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Physical therapists, or PTs, are health care professionals who evaluate and treat people with health problems resulting from injury or disease. PTs assess joint motion, muscle strength and endurance, function of heart and lungs, and performance of activities required in daily living, among other responsibilities. Treatment includes therapeutic exercise, cardiovascular endurance training, and training in activities of daily living. More than 120,000 physical therapists are licensed in the U.S. today, treating nearly 1 million people every day.
Physical therapists own and manage their own clinics or are employed in hospitals, rehabilitation centers, and extended care facilities such as nursing homes, home health agencies, public and private schools, and industry and private practices.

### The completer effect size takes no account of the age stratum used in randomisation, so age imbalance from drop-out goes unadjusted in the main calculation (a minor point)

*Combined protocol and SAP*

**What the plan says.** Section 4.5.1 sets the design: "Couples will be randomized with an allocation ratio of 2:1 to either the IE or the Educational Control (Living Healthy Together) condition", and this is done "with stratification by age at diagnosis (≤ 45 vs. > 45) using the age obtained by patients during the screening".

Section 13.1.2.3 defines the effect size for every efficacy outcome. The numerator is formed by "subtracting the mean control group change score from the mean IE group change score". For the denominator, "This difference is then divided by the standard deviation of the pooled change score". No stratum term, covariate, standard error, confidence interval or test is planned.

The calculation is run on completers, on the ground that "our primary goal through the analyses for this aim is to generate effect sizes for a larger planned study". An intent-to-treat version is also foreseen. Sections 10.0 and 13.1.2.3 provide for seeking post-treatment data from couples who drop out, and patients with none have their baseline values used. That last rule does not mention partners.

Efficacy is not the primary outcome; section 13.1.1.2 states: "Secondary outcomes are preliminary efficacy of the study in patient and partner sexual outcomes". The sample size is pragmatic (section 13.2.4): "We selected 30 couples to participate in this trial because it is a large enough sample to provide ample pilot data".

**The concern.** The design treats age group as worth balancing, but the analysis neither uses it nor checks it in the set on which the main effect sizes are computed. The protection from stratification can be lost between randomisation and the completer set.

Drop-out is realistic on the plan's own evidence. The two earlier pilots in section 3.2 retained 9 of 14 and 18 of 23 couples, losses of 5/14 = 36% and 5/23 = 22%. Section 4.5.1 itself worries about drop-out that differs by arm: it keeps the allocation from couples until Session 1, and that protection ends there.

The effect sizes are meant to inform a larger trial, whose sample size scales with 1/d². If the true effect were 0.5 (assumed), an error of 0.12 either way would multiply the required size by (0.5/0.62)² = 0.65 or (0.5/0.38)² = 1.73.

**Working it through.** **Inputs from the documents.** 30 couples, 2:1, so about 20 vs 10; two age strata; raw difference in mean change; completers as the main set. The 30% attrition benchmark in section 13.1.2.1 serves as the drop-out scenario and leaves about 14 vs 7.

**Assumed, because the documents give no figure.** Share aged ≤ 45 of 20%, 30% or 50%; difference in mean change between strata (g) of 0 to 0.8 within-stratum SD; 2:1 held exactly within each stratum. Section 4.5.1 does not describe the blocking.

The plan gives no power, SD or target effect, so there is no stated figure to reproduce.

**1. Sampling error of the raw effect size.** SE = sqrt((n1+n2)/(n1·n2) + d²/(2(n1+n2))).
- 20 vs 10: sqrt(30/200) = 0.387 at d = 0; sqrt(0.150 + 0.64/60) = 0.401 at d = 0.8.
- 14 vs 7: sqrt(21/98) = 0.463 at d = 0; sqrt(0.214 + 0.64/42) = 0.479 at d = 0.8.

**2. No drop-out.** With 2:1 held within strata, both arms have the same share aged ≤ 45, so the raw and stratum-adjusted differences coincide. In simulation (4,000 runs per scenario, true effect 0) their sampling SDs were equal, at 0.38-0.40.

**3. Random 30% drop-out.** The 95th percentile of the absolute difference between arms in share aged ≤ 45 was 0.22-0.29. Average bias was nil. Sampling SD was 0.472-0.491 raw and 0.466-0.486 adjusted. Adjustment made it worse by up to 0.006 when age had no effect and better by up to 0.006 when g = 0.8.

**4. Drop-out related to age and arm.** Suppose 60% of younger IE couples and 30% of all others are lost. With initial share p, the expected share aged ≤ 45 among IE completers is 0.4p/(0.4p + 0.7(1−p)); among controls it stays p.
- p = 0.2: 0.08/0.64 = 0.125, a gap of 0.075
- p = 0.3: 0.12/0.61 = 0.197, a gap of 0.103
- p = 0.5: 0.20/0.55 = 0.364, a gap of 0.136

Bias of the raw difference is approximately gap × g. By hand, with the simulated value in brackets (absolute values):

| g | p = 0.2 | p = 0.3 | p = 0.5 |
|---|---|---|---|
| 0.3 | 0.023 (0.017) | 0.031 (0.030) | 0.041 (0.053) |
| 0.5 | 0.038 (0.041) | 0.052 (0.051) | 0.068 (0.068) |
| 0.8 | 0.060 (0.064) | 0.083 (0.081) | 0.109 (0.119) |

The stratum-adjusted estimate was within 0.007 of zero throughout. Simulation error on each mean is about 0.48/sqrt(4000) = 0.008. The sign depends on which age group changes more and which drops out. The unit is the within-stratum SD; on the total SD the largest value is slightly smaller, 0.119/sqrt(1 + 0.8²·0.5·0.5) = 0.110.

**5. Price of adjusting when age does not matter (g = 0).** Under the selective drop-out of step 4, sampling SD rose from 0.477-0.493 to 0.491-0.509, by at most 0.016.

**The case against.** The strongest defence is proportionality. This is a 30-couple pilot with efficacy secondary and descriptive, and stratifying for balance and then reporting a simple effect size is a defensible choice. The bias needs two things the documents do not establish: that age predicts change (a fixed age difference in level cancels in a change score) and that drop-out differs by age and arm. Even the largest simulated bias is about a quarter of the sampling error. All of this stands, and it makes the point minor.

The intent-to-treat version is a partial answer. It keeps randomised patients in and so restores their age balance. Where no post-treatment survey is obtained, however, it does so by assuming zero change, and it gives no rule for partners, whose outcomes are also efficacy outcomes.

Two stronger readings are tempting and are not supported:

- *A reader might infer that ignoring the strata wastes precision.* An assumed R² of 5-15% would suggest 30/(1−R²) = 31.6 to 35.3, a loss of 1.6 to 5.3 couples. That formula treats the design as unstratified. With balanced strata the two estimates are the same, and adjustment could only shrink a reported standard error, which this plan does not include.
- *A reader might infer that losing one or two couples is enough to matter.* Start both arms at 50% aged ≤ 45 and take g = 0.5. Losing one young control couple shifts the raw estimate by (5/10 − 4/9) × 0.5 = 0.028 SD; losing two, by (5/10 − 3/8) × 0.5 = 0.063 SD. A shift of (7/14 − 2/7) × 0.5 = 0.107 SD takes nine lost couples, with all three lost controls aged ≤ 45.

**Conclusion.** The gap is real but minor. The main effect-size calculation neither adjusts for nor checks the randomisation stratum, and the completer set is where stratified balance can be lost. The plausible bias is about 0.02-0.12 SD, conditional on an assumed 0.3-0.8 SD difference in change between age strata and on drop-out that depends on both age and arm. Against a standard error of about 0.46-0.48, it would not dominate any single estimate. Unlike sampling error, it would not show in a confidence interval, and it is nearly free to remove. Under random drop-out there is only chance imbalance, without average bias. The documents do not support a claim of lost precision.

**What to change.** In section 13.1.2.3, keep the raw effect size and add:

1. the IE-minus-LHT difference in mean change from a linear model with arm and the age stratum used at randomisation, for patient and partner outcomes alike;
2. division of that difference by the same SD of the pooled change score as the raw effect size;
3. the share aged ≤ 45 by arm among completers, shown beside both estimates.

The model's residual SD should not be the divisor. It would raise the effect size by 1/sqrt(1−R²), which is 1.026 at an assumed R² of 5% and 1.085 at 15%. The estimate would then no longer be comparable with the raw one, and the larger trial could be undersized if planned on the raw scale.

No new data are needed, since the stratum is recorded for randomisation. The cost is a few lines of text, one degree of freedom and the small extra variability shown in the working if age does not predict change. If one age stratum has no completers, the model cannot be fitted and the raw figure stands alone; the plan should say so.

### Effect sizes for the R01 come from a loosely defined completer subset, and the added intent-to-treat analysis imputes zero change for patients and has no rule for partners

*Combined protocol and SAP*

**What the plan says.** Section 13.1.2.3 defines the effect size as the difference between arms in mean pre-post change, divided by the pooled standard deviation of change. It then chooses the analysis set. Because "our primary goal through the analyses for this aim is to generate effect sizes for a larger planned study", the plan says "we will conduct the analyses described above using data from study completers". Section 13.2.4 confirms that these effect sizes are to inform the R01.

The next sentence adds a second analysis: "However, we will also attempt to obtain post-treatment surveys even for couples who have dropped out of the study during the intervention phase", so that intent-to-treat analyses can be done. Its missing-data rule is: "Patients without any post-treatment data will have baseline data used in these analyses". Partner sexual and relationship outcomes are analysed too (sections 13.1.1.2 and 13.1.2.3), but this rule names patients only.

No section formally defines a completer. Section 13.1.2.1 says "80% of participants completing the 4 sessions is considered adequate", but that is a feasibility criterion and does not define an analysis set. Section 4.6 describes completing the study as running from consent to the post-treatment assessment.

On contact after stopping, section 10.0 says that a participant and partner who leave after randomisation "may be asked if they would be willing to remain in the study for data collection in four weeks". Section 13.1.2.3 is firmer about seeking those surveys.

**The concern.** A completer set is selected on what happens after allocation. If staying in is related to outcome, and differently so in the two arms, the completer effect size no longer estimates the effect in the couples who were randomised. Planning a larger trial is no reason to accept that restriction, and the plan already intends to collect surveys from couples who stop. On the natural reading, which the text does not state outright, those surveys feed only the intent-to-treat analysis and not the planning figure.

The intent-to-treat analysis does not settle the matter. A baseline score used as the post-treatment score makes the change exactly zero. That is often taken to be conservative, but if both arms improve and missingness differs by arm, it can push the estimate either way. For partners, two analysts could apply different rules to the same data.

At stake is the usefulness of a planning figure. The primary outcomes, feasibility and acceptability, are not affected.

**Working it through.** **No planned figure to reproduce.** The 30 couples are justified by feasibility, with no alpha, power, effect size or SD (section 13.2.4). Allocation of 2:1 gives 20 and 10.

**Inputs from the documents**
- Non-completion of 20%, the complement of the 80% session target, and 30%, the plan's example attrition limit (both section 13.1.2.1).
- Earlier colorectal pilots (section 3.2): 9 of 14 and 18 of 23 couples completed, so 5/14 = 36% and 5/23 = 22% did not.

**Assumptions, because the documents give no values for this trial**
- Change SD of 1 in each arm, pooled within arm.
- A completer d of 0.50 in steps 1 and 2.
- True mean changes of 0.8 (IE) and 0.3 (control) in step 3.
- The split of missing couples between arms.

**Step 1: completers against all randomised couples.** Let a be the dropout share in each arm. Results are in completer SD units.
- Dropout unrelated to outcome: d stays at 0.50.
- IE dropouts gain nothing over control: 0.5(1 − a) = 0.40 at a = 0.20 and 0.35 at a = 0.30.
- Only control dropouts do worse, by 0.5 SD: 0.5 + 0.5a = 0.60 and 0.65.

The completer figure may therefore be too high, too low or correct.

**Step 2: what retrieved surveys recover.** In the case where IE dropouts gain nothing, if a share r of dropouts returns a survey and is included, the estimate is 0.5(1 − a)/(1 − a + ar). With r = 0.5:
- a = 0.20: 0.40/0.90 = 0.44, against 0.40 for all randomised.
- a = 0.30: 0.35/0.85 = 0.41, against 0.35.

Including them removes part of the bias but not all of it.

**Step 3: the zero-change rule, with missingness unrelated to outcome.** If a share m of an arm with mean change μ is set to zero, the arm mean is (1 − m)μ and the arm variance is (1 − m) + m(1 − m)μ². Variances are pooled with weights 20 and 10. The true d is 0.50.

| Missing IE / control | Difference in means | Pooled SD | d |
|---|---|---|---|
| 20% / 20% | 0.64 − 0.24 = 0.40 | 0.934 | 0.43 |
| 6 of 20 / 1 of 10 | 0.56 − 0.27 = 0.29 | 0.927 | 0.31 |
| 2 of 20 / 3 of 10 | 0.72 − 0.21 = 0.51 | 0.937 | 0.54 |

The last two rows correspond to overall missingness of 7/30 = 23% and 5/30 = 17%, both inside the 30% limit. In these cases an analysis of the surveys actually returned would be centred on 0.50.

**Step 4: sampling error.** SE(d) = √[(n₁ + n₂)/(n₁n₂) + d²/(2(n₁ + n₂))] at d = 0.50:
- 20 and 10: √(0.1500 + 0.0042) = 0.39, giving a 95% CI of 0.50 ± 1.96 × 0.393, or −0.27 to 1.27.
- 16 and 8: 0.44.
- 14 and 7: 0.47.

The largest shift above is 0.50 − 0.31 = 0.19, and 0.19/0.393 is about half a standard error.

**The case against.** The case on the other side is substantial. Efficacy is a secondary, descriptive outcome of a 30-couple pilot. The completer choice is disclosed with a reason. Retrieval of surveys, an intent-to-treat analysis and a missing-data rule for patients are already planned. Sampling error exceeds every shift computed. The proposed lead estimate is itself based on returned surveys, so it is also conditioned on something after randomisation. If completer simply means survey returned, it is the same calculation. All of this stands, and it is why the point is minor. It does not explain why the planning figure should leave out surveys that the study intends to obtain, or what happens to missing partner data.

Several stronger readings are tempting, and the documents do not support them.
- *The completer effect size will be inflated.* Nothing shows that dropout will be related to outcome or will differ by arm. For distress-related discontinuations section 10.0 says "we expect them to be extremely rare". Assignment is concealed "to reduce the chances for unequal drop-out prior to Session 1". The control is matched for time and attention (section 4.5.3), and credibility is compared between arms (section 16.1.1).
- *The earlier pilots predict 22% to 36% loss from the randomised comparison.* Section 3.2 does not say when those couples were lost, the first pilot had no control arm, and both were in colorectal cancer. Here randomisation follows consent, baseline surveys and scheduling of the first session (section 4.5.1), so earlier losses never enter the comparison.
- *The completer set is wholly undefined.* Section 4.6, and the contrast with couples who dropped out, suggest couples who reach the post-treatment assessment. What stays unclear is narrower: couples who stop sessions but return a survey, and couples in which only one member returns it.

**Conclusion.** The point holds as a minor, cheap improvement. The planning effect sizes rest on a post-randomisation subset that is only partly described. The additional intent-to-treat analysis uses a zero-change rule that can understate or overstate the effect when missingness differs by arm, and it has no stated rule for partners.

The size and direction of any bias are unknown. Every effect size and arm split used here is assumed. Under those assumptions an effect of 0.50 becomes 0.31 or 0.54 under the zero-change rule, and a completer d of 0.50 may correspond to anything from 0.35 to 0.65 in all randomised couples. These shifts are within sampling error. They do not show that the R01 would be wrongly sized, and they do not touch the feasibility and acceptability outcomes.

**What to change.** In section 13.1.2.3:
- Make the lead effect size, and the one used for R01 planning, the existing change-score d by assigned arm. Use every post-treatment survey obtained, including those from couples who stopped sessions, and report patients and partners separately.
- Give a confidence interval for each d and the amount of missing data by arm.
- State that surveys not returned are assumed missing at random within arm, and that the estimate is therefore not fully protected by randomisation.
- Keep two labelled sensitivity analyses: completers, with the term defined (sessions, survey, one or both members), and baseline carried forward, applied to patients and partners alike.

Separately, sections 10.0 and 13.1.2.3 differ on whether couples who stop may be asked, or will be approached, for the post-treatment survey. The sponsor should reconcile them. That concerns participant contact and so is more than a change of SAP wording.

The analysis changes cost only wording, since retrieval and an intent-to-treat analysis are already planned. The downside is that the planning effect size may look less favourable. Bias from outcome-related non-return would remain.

Most physical therapists work a 40-hour week, which may include some evenings and weekends.
Employment of physical therapists is projected to grow 28 percent from 2016 to 2026, much faster than the average for all occupations. Demand for physical therapy will come from the aging baby boomers, who are not only staying active later in life, but are more susceptible to health conditions, such as strokes, that may require physical therapy. In addition, physical therapists will be needed to treat people with mobility issues stemming from chronic conditions, such as diabetes or obesity.
The minimum educational requirement is a post-graduate (master’s or doctoral) degree in physical therapy from an accredited physical therapist educational program.
Licensure is required by the state of Connecticut. Prerequisites: An approved Physical Therapy Program; National Physical Therapy Examination or Current Certification by the American Registry of Physical Therapists.
American Physical Therapy Association
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